HORA is positioned along the Avenue de la Porte d'Ivry at the northwest boundary of the Bédier-Oudiné BIA. This position near an entrance gate of the capital, on an axis connecting Paris to Ivry-sur-Seine, opposite the redeveloped Yersin square, gives it a great visibility and a metropolitan scale.
The construction of this island for various services of the City of Paris is the result of the desire to strengthen the link between Paris and Ivry-sur-Seine, and to introduce a share of activities in this area until now with strong residential dominance. It also allows the City of Paris to better distribute its various services by offering them new premises, adapted to their constraints and in accordance with the principles of sustainability and quality of use that it carries.
Our concept is to create a true plant canopy regardless of the season and orientation. The silhouette of HORA rises in the sky while respecting its environment and drawing inspiration from its context to create strong relationships with its surroundings.
Our bias is to make a compact building, having the least impact on the land possible. Thus we can maximize the permeability of the soil, protect the existing vegetation and thus enrich the biodiversity. Progressive withdrawals are arranged on the height. This set of spreading allows to clear generous external terraces on the west facade. The latter are accessible from the interior spaces and provide the occupants with optimal working conditions. A terrace is also fitted out in R+6 on the avenue. This allows to highlight the withdrawal of attic representative of the Parisian character. Finally, HORA is designed in a stratum allowing a good hierarchy of programs. An essential element of the success of the project is the configuration of the access to the building and the independence of the programs.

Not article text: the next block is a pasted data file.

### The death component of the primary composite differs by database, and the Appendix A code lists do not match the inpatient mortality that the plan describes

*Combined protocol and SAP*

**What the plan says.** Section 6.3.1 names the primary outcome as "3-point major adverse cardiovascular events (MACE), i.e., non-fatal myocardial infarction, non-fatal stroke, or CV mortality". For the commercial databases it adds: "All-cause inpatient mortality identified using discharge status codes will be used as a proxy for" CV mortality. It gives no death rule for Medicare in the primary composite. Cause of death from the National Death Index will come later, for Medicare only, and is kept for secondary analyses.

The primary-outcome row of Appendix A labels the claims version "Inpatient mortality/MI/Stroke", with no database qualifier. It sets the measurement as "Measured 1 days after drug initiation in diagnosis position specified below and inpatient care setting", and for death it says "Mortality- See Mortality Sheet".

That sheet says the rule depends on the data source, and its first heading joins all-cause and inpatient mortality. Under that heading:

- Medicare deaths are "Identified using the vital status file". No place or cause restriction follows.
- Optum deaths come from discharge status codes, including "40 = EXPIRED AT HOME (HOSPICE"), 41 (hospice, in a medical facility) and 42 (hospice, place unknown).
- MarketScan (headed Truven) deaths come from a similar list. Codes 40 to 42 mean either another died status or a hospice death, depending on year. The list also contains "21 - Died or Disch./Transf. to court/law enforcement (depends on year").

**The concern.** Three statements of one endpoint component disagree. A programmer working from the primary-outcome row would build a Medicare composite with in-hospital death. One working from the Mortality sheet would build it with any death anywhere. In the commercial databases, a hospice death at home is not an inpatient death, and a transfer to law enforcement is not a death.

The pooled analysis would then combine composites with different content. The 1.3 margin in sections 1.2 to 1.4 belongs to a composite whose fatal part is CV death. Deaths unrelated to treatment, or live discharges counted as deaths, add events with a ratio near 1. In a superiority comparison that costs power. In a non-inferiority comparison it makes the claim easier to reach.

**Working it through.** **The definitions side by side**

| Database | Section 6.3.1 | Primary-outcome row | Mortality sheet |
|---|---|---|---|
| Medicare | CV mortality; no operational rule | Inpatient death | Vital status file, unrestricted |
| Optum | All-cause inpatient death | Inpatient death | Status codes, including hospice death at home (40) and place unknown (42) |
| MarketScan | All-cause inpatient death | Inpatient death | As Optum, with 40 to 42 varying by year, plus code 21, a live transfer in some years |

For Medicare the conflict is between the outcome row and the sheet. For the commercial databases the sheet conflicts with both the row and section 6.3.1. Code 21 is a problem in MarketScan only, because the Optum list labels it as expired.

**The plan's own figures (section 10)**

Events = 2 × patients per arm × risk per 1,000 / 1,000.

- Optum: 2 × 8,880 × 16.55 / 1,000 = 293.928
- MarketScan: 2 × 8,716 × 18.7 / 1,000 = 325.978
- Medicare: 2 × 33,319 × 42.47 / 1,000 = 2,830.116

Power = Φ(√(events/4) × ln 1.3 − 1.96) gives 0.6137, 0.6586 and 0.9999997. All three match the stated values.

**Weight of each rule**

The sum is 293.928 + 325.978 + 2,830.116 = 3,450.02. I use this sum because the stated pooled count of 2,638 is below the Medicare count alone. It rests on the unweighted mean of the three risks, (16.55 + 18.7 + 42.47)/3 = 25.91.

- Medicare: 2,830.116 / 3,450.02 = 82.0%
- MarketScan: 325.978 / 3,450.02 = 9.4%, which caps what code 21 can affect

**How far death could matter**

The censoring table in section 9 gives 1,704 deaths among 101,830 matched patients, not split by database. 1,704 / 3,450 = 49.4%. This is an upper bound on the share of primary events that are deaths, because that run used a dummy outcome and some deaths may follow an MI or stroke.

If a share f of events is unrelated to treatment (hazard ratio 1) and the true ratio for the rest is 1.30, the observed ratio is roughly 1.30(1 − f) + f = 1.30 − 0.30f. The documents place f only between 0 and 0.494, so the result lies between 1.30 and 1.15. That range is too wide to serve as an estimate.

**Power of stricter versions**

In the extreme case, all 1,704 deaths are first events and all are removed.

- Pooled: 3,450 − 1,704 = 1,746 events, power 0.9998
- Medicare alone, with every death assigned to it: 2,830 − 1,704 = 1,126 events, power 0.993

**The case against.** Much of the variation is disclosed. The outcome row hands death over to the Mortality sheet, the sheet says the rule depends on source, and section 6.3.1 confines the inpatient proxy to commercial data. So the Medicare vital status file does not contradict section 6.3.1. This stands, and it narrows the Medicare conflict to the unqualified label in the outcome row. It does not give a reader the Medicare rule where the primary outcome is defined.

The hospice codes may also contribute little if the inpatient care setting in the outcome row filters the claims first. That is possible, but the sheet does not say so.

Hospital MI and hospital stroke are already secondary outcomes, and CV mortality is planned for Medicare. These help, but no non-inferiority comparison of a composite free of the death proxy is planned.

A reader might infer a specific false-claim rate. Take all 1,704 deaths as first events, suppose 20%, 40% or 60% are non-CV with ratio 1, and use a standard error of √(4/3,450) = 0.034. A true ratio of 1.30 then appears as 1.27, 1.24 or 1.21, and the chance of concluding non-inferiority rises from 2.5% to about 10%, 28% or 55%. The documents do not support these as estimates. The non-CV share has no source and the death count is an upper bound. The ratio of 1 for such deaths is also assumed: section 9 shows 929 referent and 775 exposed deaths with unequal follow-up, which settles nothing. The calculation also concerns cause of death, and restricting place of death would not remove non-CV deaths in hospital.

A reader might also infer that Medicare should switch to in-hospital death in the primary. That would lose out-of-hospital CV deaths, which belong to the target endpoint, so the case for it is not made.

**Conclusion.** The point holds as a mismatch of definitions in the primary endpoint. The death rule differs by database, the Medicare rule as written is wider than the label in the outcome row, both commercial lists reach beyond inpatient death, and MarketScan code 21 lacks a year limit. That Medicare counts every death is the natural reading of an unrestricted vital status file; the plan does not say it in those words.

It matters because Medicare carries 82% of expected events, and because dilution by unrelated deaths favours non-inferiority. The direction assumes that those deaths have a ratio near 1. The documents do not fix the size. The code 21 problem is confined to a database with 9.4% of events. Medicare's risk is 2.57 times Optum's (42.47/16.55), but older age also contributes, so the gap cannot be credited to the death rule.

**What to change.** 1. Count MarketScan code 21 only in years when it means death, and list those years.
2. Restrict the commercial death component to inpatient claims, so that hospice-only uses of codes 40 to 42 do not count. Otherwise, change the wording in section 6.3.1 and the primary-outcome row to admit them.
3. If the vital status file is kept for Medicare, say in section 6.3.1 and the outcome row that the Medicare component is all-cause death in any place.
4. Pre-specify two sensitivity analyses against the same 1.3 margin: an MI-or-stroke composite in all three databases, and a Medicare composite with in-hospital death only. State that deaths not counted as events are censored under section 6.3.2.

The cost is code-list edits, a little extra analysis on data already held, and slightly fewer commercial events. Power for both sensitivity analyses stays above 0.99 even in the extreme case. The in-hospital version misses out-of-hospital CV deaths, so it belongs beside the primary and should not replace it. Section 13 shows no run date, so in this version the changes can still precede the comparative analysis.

The transparency of the ground floor is an asset for the public and users. We designed the main access as an entry sequence linking the public space and the central planted atrium. This opening gives the heart a strong attractiveness, directly visible from the public space.
The building envelope is one of the defining elements of sustainable and environmental design. We chose a very elaborate, rational facade, the rigour of which creates an ornamentation, an element of vocabulary characteristic of the city’s writing. In a second degree of reading, seriality is abstract to give way to plant life. The depth of the facade with the planter/ wooden frame allows a first passive management of the sunshine. The high visibility of the project by the neighbours, from the Avenue, has led us to make all the facades benefit from the same noble treatment. A single and homogeneous envelope is then deployed on all the facades.
Materiality reflects the values of the project. The wood, although omnipresent in the structure will be protected on the façade for a greater durability of the work. It will remain visible at the level of carpentry and lintels in the background. In the foreground the highly exposed caps and planters will be treated in precast concrete. The more exposed trumeaux are dressed in metallic bark. We will ensure the sustainability of the project. Apart from bio-based materials, we have also focused on the reuse of in situ materials. Thus the metal structure currently housing Réavie on the site is reused at the level of the shade attached to the RATP straightening station. This space houses and conceals the DEVE storage areas while integrating the recovery station into the overall project.
Building for 100 years means ensuring the sustainability of the building but also its resilience to changing uses. We have chosen to develop a system that allows the building to be highly reversible. The choice of the appropriate structural frame and step are the supports. They allow the very easy variation of the office program over the years, even the transformation of offices into housing, and so on. The facade has also been worked in this direction. In fact, planters planted today can become the spinning balconies of the housing of tomorrow.